*When we say limited, we mean limited, so be sure to check the Wexner Center for the Arts ticket office early that day!
  • On Wednesday, November 15th the Wexner Center for the Arts will be screening The Art of Spiegelman (Clara Kuperberg & Joelle Oosterlinck, 2010) preceded by Every Tuesday: A Portrait of The New Yorker Cartoonists (Rachel Loube, 2012) as part of the 2013 Columbus Jewish Film Festival. Tickets are on sale now through the Columbus JCC.
    For more information:
  • The Billy Ireland Cartoon Library & Museum Galleries will be officially open to the public for the very first time on Saturday, November 16th and Sunday, November 17th from 10am-5pm. On view will be our debut exhibit Substance and Shadow: The Art of the Cartoon curated by Brian Walker, and Treasures from the Collections of the Billy Ireland Cartoon Library & Museum. For more information on the exhibits visit:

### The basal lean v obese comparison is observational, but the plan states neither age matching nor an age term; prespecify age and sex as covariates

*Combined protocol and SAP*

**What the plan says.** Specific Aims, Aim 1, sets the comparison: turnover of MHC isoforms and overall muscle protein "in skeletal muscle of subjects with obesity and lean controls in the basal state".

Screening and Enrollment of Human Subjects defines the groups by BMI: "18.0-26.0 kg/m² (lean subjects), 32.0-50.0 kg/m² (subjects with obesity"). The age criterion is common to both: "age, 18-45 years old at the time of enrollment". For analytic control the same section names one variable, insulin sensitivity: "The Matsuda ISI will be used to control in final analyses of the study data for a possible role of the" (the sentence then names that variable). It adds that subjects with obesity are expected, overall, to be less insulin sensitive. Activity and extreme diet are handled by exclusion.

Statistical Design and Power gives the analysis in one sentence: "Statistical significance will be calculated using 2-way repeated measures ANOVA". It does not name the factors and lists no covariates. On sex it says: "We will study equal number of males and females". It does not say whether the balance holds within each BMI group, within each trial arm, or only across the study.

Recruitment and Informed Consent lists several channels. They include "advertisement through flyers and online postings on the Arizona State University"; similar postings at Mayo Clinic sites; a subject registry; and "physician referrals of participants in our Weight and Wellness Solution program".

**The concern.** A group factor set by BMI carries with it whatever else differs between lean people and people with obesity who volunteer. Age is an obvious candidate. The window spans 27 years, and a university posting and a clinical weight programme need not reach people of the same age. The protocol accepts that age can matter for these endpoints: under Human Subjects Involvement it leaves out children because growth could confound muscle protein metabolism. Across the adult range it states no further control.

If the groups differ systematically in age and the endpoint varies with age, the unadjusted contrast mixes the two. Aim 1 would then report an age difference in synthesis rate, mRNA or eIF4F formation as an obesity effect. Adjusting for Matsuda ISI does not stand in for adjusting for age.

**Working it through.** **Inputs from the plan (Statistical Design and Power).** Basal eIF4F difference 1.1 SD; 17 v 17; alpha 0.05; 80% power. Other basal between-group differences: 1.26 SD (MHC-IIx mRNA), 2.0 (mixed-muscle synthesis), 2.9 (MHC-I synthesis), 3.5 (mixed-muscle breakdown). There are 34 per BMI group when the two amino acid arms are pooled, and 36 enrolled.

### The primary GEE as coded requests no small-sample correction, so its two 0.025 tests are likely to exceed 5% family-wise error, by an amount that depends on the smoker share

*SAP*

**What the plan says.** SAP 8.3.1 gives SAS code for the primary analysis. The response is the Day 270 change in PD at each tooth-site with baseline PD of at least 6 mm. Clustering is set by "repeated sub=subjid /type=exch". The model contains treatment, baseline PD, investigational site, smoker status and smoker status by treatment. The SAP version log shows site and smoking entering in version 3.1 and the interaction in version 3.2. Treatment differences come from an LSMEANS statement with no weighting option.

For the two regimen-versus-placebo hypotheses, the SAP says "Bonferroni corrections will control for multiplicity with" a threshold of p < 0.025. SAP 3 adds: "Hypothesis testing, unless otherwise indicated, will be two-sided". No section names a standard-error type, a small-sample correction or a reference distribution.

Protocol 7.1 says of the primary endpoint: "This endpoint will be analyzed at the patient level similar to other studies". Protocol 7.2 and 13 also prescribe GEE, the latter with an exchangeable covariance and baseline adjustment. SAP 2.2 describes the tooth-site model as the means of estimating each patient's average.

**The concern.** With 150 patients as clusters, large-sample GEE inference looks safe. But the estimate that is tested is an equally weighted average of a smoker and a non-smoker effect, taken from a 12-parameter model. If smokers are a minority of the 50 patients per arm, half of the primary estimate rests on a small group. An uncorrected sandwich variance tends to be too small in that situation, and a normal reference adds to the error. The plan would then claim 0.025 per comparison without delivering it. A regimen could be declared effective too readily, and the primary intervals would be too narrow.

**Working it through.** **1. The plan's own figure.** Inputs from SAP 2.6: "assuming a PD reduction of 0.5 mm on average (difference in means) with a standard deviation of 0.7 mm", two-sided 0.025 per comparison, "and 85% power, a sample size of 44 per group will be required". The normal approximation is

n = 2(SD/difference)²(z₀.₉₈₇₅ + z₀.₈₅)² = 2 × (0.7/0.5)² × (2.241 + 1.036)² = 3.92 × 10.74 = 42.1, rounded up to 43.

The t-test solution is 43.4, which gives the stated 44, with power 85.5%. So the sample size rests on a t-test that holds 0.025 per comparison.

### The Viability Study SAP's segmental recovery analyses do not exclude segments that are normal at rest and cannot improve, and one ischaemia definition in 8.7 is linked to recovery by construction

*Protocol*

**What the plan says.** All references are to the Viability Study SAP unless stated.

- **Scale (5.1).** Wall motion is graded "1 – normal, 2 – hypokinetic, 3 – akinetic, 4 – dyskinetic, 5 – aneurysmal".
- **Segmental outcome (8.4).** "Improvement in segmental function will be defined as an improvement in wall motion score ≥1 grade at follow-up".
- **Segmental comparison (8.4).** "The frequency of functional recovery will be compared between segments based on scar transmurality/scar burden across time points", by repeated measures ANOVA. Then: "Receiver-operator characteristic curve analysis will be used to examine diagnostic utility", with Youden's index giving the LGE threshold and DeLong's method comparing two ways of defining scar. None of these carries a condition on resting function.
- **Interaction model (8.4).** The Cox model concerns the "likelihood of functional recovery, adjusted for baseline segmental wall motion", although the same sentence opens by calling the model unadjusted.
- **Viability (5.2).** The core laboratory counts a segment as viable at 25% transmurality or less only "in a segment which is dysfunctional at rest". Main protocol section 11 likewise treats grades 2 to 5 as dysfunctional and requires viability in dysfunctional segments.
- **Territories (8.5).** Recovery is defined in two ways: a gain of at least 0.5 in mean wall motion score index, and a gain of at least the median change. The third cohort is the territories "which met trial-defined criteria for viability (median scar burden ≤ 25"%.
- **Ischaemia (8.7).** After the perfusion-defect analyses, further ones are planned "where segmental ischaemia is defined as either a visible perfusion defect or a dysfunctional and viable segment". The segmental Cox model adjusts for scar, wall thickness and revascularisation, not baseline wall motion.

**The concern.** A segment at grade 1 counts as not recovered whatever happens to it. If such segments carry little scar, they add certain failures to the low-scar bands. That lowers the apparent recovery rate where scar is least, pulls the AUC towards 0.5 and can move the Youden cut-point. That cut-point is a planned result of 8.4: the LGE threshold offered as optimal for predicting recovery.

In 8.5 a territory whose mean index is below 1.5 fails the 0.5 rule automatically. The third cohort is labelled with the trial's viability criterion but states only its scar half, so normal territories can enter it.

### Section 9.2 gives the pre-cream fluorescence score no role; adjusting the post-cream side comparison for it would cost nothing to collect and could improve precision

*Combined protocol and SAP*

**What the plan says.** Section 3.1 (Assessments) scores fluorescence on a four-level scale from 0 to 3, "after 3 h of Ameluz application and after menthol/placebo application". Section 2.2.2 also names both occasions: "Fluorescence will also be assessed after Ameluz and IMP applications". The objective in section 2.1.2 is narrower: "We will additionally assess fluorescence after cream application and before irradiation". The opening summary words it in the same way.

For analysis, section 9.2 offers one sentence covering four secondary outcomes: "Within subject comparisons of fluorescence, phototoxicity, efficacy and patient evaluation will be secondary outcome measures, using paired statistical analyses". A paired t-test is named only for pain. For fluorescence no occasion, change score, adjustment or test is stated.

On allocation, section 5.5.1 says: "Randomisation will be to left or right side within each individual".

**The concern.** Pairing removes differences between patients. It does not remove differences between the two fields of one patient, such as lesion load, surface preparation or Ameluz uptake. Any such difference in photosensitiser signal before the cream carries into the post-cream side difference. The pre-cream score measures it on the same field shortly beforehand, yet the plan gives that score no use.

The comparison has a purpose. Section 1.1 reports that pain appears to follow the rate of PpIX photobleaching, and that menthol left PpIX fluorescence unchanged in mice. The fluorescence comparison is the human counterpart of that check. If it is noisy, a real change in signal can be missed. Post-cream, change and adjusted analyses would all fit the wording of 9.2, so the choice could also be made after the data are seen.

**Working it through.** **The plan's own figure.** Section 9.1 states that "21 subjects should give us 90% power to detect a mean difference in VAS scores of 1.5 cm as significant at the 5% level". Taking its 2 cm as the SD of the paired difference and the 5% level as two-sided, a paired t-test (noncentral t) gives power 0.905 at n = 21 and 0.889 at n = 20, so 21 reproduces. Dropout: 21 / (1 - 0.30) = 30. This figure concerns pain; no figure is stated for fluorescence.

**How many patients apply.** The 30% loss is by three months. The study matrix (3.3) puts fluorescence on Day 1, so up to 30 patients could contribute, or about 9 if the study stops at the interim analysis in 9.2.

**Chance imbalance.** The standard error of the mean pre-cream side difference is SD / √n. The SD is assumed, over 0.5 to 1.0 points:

• Limited space is still available for our Sunday Youth Programming events:
    -Ariol: Just a Donkey Youth ages 8-10 are invited to spend the morning with French cartoonist Marc Boutavant for a cartooning workshop based on his award-winning series Ariol.
    To register contact Caitlin McGurk at – 614-292-1134
    Teen Wex Lab: Comics Drawing Jam A comics drawing workshop for teens organized by the Wexner Center for the Arts, as well as a chat with Kazu Kibuishi!
    To register contact Jean Pitman at

We’ve been so amazed and grateful for the incredible response we’ve received about the Festival this year, and can’t wait to party with you all in less than one month! Stay tuned for more updates.

*Festival artwork by Paul Hornschemeier


  1. Normally, I do not like to compose a considered response while still raging, but I felt the need to get this out there as quickly as possible.